Jawaharlal Nehru

The Book of the Week is “Jawaharlal Nehru, An Autobiography” originally published in 1936. This book on Indian history shows the reader yet again, that there is nothing new under the sun.

Born in 1889, Nehru, who had much older sisters, grew up in a wealthy, multigenerational Hindu family of Kashmiri origin. After completing his elitist legal education, following in the footsteps of his father, he became an Indian civil servant and political activist in Bombay. He wrote, “All the bureaucrats in New Delhi do are gossip about promotions, leave and rules, furloughs, transfers and scandal.”

In the mid-nineteen teens, the Indian populace began agitating for Home Rule (also called “swaraj”)– breaking the yoke of British colonialism, and making peace among believers of Hinduism and Islam– two major Indian religions (amid violence in the Punjab in 1919, and other areas such as Bengal). In a nutshell, “India is supposed to be a religious country above everything else, and Hindu and Moslem and Sikh and others take pride in their faiths and testify to their truth by breaking heads.”

Nehru’s father became a follower of Gandhi, who led the powerful, non-violent movement of civil disobedience, satyagraha. In the early 1920’s, a few million people participated in non-cooperation protests at Gandhi’s behest. Many, including Nehru were jailed with sentences of one to three years, sometimes with early releases, on and off into the mid-1930’s. Their civil rights of assembly, speech, etc. were severely curtailed, as was their ability to defend themselves in “show-trials” against the British authorities’ hastily conceived, arbitrary legislation outlawing the dissident political groups and their activities. [Side Note: Authorities in South Africa (a former British colony) behaved the same way as the British authorities fifty (!) years later, against dark-skinned political dissidents under apartheid.]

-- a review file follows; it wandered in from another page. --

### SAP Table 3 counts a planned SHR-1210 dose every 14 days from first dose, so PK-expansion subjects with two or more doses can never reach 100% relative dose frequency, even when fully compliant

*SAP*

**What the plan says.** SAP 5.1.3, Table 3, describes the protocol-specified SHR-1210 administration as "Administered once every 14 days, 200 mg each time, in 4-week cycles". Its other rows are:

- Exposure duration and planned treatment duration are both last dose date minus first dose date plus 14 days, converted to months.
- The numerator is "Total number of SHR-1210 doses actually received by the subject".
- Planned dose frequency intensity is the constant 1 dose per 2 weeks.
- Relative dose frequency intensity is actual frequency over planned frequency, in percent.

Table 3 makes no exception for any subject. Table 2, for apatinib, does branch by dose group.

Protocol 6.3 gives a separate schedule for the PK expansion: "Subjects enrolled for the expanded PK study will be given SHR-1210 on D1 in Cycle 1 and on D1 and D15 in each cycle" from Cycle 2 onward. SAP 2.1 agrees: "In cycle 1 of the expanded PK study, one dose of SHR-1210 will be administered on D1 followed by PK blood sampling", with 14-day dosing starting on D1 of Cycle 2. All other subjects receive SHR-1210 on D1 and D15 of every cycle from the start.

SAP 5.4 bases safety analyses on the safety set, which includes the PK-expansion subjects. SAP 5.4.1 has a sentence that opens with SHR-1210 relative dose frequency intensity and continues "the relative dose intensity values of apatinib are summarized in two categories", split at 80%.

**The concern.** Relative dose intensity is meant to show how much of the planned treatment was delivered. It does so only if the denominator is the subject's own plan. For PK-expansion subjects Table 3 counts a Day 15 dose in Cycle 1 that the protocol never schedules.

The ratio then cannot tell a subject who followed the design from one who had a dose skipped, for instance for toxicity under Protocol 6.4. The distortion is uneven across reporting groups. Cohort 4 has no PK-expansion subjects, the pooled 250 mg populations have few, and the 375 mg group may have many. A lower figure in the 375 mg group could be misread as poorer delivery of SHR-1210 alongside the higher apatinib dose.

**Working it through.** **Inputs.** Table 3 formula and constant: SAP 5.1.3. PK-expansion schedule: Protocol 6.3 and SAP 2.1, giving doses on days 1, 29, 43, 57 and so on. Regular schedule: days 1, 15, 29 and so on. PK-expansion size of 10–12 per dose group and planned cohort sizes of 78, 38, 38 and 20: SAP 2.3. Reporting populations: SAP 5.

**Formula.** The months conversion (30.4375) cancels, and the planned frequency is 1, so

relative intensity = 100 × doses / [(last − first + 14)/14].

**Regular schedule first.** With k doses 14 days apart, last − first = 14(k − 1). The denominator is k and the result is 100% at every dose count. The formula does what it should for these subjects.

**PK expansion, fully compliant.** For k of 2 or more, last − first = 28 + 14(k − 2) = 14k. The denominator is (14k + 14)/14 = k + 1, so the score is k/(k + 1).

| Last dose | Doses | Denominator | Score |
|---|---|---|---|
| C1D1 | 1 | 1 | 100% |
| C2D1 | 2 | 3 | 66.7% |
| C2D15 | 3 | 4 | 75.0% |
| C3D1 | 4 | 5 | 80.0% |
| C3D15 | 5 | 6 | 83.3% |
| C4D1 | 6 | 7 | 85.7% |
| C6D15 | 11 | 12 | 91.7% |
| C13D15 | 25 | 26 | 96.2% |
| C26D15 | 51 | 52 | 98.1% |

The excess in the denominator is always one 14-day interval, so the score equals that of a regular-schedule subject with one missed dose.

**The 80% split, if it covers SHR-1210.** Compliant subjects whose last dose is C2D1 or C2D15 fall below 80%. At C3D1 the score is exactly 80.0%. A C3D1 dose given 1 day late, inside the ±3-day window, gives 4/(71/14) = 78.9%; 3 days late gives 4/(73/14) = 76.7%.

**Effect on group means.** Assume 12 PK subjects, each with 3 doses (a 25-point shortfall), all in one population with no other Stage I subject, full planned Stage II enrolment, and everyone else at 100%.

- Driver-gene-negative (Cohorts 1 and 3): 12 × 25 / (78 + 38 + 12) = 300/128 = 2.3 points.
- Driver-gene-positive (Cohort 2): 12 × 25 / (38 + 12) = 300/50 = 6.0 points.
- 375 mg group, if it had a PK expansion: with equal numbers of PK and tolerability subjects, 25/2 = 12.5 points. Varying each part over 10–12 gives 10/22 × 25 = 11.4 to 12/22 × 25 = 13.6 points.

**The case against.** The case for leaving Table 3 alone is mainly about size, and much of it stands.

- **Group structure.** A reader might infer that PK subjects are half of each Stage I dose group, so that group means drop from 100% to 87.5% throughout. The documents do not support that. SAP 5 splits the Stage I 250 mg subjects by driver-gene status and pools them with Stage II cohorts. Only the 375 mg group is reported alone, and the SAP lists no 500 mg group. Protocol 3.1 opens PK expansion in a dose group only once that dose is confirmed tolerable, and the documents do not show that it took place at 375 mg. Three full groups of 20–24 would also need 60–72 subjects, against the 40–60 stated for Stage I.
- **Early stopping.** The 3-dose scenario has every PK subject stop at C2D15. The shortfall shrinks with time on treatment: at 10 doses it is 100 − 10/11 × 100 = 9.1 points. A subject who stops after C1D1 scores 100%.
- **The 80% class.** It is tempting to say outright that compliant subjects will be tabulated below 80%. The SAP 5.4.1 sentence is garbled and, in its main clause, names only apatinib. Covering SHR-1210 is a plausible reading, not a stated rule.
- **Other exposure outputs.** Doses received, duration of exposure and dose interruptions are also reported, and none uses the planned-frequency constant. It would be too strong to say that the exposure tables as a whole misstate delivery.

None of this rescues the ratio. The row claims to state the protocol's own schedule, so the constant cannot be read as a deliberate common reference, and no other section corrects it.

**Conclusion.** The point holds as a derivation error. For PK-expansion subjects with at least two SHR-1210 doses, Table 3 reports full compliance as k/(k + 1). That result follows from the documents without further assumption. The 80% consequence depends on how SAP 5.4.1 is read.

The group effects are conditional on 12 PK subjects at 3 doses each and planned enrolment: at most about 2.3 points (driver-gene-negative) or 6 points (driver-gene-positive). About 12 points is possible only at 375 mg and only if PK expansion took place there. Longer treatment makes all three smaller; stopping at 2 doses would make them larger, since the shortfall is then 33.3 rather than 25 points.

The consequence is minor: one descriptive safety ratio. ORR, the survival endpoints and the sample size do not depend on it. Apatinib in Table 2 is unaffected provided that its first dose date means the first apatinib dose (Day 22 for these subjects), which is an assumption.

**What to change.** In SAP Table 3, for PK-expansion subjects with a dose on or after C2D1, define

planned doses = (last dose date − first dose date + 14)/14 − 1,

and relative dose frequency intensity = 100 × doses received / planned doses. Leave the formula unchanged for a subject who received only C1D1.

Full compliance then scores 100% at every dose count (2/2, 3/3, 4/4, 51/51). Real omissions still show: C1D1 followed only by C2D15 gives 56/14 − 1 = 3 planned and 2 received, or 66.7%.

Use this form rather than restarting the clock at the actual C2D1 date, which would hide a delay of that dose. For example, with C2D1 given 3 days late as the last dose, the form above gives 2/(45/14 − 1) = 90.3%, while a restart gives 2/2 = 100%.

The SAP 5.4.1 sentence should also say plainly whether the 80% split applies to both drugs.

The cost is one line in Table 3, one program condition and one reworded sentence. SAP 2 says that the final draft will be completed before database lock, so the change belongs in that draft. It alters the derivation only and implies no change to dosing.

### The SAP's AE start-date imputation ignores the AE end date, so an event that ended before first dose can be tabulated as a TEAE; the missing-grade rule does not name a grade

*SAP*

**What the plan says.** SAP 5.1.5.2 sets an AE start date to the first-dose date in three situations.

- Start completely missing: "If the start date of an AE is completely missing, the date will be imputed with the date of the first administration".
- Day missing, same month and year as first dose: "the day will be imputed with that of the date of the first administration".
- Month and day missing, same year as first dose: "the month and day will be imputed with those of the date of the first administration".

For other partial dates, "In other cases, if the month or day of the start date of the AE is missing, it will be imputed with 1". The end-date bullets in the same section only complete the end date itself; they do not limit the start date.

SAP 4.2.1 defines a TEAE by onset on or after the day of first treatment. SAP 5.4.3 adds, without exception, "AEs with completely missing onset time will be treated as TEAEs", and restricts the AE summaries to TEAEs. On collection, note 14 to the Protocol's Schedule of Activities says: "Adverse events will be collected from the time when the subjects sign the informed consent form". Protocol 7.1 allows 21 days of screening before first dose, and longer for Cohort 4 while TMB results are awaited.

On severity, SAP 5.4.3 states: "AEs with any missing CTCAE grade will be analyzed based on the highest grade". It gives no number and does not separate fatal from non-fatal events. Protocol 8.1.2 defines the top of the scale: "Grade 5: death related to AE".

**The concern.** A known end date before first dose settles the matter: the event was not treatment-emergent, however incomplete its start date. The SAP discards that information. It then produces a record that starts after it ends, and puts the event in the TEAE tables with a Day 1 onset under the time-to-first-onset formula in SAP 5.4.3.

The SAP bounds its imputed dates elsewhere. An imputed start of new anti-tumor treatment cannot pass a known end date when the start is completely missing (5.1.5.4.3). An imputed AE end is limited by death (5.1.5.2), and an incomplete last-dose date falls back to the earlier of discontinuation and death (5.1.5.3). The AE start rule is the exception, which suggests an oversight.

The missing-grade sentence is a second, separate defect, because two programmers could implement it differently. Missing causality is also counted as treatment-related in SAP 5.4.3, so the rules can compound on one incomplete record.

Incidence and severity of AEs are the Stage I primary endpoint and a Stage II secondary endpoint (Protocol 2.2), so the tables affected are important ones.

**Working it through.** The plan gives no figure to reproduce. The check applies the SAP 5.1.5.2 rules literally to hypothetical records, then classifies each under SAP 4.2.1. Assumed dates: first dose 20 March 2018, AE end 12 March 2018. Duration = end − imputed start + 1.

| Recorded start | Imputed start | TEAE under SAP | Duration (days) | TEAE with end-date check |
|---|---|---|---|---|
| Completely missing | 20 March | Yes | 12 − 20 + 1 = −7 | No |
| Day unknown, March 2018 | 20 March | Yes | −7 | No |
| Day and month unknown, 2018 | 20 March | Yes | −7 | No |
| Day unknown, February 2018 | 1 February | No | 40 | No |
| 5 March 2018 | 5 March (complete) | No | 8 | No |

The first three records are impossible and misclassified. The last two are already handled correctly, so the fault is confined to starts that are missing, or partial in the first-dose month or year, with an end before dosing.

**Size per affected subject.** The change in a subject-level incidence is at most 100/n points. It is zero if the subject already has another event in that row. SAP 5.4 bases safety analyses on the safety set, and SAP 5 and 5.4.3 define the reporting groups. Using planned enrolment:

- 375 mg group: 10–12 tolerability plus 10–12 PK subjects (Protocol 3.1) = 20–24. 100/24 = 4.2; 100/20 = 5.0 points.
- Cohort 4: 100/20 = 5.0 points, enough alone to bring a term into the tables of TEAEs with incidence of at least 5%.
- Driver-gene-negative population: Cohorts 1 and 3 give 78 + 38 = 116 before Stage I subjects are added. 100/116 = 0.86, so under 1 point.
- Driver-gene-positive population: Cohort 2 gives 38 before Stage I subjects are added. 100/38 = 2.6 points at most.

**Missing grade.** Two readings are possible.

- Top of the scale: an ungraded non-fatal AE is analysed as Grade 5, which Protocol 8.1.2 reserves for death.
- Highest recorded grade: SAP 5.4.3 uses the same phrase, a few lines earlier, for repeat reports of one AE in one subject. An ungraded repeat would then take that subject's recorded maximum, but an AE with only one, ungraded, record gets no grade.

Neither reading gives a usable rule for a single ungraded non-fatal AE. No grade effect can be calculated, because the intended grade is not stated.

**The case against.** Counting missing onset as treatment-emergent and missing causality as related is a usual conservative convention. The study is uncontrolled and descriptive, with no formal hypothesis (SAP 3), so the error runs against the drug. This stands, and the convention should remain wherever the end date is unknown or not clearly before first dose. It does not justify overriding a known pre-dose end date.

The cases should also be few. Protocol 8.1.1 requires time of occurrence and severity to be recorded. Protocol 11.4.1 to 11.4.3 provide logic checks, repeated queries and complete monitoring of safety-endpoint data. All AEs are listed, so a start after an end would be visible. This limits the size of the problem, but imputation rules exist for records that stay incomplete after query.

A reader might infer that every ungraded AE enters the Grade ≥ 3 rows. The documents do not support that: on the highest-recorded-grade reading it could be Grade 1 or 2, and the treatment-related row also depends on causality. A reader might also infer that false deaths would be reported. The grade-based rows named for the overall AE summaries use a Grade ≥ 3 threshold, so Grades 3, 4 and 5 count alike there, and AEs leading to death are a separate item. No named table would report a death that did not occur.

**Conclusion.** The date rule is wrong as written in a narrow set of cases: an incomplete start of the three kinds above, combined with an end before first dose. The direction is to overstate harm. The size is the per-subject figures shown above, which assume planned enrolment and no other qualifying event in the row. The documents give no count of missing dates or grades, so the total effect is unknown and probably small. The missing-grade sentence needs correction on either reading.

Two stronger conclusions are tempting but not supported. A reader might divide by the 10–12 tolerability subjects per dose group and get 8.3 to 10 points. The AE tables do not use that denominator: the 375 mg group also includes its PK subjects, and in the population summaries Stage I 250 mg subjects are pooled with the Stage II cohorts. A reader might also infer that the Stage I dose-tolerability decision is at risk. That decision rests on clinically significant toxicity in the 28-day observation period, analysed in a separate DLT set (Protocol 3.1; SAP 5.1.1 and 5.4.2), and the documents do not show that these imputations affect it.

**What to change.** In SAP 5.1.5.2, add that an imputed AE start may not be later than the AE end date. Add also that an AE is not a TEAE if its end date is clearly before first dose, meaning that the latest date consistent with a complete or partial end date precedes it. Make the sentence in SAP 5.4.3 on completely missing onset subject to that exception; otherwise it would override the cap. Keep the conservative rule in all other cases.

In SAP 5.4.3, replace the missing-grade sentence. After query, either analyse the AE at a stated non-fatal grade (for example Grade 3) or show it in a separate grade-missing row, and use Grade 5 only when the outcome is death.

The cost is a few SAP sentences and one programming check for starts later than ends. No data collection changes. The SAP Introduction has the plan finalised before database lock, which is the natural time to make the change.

Nehru recounted an ugly episode involving his mother. She was peacefully marching in a protest when police arrested her and bloodied her head, beating her with their batons. “That night a false rumour spread in Allahabad that my mother had died. Angry crowds gathered together, forgot about peace and non-violence, and attacked the police.”